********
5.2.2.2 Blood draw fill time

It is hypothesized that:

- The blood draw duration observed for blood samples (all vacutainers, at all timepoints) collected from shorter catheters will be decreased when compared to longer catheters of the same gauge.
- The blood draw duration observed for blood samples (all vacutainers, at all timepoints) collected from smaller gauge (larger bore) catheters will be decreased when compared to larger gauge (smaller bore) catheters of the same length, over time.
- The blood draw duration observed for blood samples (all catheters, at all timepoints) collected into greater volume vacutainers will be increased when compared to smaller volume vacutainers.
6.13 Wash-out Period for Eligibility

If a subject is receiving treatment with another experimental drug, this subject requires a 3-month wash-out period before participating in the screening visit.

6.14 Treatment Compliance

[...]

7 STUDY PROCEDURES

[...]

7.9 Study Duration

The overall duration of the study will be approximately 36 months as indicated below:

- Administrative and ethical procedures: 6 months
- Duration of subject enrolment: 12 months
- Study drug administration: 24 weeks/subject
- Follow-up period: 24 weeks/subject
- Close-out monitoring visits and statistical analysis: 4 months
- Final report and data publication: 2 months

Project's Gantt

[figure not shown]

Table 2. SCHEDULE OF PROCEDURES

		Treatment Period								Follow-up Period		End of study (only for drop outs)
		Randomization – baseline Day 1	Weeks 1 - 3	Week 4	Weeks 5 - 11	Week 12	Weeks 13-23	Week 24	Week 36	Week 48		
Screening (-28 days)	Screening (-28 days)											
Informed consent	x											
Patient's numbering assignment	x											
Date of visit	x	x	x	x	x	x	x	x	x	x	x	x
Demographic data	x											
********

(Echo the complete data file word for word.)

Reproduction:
5.2.2.2 Blood draw fill time

It is hypothesized that:

- The blood draw duration observed for blood samples (all vacutainers, at all timepoints) collected from shorter catheters will be decreased when compared to longer catheters of the same gauge.
- The blood draw duration observed for blood samples (all vacutainers, at all timepoints) collected from smaller gauge (larger bore) catheters will be decreased when compared to larger gauge (smaller bore) catheters of the same length, over time.
- The blood draw duration observed for blood samples (all catheters, at all timepoints) collected into greater volume vacutainers will be increased when compared to smaller volume vacutainers.
6.13 Wash-out Period for Eligibility

If a subject is receiving treatment with another experimental drug, this subject requires a 3-month wash-out period before participating in the screening visit.

6.14 Treatment Compliance

[...]

7 STUDY PROCEDURES

[...]

7.9 Study Duration

The overall duration of the study will be approximately 36 months as indicated below:

- Administrative and ethical procedures: 6 months
- Duration of subject enrolment: 12 months
- Study drug administration: 24 weeks/subject
- Follow-up period: 24 weeks/subject
- Close-out monitoring visits and statistical analysis: 4 months
- Final report and data publication: 2 months

Project's Gantt

[figure not shown]

Table 2. SCHEDULE OF PROCEDURES

		Treatment Period								Follow-up Period		End of study (only for drop outs)
		Randomization – baseline Day 1	Weeks 1 - 3	Week 4	Weeks 5 - 11	Week 12	Weeks 13-23	Week 24	Week 36	Week 48		
Screening (-28 days)	Screening (-28 days)											
Informed consent	x											
Patient's numbering assignment	x											
Date of visit	x	x	x	x	x	x	x	x	x	x	x	x
Demographic data	x											